Mild Closed Head Injury: Your Child and Concussion in Sports


ballMild closed head injury in sports is a major problem today, particularly among young people.  In many high impact sports’ injuries, the symptoms of mild concussion are often not recognized. Traumatic brain injuries (TBI) are classified into three categories:  mild, moderate and severe.  The categorization is based on the Glasgow Coma Scale (CGS) which indicates state of consciousness, eyes opening and motor responses. Mild closed head injuries are also referred to as concussive injuries.  They may occur on the playground or falling off a bicycle as well as during sports.

In a mild brain injury, an individual may lose consciousness for only a moment or not at all.  Aggressive body contact in some sports and the practice of using the head to hit the ball in some sports is contributing to this growing problem, in girls as well as boys.  Statistics from a 2005 NCAA injury report on comparisons of game injuries by gender revealed that in soccer females had a higher concussion than males.  The following year in a 2006 NCAA Report of Concussion Rates, many traditional high school sports such as football, lacrosse and ice hockey were at the top of the list for potential concussion.

Some of the symptoms of a mild concussive injury include dizziness, headache, nausea, blurred vision and confusion.  Coaches may observe the more obvious symptoms such as loss of consciousness, difficulty with balance, disorientation or memory loss.  Often, however, the symptoms of a mild concussive injury are simply not recognized.  Your child or teenager may not report symptoms simply because he or she does not recognize the seriousness of the injury.  In sports, children may be reluctant to report symptoms because they understandably want to remain in the game.  With internal symptoms that are not observable, such as headache, a coach may unknowingly send the child back into the game the concussion.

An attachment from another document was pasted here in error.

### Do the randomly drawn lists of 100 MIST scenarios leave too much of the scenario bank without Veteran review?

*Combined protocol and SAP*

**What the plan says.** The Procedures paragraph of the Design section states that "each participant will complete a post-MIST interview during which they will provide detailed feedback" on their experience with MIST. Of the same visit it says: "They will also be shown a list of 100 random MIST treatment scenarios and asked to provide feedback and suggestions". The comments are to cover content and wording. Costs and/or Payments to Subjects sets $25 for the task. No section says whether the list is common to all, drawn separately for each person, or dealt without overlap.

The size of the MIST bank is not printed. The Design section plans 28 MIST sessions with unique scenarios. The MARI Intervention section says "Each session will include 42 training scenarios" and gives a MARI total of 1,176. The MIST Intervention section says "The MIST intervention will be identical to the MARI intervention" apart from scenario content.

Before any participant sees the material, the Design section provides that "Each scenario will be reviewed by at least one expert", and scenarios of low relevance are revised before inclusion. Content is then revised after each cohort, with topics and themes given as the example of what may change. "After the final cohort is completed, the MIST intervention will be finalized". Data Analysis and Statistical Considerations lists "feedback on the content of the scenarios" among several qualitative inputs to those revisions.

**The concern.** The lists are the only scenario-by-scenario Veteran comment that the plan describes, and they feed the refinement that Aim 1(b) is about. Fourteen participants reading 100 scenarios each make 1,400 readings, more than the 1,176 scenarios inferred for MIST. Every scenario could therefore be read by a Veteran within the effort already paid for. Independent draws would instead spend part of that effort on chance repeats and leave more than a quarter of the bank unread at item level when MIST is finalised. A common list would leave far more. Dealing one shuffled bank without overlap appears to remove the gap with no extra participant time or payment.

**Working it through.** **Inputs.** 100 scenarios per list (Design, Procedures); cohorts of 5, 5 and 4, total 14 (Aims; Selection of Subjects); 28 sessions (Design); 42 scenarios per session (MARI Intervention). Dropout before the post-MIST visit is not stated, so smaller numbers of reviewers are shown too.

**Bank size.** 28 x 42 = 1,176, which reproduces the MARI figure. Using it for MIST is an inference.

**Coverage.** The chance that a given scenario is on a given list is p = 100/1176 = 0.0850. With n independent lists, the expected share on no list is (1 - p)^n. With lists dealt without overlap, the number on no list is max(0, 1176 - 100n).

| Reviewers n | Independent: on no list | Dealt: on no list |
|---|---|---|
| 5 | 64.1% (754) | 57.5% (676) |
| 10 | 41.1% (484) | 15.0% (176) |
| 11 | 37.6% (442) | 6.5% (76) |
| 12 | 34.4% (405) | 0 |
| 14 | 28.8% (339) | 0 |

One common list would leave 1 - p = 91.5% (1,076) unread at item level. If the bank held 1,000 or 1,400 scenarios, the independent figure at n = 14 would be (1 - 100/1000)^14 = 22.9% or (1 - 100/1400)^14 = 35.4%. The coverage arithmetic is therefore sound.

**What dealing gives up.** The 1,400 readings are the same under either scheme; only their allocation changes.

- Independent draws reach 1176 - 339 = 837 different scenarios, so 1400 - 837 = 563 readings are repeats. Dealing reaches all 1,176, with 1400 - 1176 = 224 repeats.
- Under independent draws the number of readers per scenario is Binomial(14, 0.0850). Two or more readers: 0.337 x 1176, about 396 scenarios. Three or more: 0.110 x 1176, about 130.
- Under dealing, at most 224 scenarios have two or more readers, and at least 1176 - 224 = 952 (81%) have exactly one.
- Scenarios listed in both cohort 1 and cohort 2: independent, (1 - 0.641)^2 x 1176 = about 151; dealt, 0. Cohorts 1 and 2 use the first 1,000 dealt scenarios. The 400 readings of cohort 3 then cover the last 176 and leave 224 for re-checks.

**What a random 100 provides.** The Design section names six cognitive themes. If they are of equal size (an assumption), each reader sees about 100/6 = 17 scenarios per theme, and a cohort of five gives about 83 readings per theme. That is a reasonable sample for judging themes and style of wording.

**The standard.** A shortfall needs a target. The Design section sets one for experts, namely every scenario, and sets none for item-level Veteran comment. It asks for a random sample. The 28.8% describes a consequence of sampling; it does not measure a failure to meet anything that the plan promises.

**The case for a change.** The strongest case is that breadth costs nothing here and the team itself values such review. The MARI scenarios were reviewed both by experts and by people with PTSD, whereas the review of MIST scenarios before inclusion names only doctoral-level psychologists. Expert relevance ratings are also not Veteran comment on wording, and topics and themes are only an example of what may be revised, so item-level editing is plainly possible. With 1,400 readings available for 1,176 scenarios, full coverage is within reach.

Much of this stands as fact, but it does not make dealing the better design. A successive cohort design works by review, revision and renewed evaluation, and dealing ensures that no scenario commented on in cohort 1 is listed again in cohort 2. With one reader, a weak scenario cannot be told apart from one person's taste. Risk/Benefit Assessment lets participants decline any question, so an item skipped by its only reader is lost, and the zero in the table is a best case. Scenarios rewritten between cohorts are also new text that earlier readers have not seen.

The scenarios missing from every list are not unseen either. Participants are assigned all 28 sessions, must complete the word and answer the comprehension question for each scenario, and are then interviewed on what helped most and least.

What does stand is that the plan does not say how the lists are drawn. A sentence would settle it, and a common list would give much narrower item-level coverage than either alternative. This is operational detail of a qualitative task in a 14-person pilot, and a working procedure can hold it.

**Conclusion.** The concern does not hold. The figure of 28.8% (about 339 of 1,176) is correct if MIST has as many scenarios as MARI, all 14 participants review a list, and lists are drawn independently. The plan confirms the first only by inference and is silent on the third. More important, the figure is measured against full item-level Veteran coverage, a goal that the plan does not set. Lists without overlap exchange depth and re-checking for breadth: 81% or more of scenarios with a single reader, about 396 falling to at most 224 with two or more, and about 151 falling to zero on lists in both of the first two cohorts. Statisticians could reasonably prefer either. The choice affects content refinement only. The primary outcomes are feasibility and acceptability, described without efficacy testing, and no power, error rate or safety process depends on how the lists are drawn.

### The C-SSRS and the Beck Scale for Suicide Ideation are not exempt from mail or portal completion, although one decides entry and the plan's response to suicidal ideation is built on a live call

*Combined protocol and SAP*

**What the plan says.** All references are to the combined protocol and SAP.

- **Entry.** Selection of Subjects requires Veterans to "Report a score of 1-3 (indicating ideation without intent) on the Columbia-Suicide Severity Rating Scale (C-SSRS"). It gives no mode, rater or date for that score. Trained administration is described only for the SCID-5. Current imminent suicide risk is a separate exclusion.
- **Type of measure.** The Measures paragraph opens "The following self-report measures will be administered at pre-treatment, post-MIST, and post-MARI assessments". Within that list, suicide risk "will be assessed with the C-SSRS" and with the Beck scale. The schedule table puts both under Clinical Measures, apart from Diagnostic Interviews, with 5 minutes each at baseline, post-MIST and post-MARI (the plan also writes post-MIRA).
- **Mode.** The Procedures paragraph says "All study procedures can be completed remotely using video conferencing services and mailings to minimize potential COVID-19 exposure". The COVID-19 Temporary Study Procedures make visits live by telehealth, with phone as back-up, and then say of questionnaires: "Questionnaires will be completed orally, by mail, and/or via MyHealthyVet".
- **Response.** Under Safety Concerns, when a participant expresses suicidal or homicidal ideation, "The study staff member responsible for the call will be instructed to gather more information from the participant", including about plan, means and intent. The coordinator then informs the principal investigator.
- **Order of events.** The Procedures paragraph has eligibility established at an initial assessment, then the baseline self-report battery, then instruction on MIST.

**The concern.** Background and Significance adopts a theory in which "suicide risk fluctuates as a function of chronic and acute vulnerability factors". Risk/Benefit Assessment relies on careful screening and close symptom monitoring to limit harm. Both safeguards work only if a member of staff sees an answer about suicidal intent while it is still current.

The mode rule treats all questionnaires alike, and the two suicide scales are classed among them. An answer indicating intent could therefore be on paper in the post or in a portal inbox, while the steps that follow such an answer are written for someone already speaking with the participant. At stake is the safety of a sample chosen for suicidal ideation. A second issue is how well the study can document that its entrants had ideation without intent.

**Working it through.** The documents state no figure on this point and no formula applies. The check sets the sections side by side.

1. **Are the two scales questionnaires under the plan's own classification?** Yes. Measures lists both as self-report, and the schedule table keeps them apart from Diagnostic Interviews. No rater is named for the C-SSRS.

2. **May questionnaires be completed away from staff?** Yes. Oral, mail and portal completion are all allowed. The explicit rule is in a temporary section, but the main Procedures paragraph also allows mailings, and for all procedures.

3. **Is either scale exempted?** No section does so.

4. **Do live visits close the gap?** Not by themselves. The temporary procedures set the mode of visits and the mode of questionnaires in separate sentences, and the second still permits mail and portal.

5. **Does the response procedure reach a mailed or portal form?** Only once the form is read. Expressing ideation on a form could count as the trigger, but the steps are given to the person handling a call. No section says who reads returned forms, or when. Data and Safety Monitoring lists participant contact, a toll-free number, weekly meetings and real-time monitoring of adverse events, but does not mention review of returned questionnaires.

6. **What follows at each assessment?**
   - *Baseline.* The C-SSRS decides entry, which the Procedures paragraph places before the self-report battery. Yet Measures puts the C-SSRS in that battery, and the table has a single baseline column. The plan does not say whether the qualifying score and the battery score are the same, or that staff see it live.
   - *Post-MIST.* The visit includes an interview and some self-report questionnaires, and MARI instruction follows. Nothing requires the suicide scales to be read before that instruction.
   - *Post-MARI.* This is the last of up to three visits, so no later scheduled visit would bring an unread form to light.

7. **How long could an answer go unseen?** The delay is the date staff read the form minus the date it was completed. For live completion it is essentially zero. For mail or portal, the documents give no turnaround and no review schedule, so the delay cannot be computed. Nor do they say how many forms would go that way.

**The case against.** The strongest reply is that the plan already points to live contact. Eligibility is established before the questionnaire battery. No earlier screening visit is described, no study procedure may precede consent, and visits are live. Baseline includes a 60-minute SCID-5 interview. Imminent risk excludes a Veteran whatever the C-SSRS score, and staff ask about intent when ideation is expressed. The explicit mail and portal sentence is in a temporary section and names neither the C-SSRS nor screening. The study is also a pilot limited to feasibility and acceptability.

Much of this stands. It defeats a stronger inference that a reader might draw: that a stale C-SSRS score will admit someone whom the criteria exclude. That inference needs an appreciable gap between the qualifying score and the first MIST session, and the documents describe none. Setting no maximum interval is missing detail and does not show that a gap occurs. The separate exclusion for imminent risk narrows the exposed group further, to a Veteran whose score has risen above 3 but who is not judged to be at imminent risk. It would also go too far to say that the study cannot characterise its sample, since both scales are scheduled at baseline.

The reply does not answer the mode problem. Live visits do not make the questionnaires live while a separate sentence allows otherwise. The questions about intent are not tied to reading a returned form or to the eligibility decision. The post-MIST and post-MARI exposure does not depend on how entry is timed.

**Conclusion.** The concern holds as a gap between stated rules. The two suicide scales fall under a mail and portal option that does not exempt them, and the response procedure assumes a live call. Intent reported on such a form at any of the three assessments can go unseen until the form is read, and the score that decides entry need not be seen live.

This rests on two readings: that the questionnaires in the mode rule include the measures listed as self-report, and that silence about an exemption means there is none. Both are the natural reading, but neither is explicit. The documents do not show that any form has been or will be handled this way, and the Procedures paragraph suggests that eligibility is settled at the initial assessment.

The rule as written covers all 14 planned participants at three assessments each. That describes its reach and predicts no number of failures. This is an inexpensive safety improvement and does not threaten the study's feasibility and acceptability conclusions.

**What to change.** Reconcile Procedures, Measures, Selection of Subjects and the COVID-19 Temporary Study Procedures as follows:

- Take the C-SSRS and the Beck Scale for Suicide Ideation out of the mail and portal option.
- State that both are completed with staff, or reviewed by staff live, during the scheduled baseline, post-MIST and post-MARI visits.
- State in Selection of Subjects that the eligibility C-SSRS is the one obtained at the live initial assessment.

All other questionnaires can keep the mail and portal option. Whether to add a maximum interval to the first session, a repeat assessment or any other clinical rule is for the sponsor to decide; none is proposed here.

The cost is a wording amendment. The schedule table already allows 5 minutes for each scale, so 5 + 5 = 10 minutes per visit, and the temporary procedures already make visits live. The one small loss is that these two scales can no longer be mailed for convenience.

Mild head injuries and their symptoms should never be ignored.  Coaches, athletes, children, parents and physicians should be able to recognize the symptoms of mild concussion.  MIAA and NCAA rules now prohibit athletes from returning to a game following a mild concussion.  Preventative measures should be taken, whenever possible, to ensure the well-being of your children in sports.  Helmets should be worn to protect your child’s head from injury.

Quantitative EEG or QEEG is a method of recording brain wave activity to determine cortical slowing in various areas of the brain.  A QEEG involves the placement of 23 electrodes on the scalp and enables recordings of brain wave activity with eyes open or closed and during a variety of simple cognitive tasks.  The QEEG may help to determine the source of a disruption in brain function resulting from a mild head injury.  Once the QEEG is completed, the raw data is sent to an expert and normed against international databases.  Recommendations are then made for follow up neurofeedback treatment.

QEEG is also used at a number of VA hospitals to help identify the presence of a traumatic brain injury, its magnitude and severity.  This technique has been endorsed by the American Neuropsychiatric Association and is routinely used at such institutions at the New York University School of Medicine Brain Research Lab.  Astronauts and NASA pilots have also used neurofeedback for stress reduction.

Pedro Garcia posing for sports photos in a studio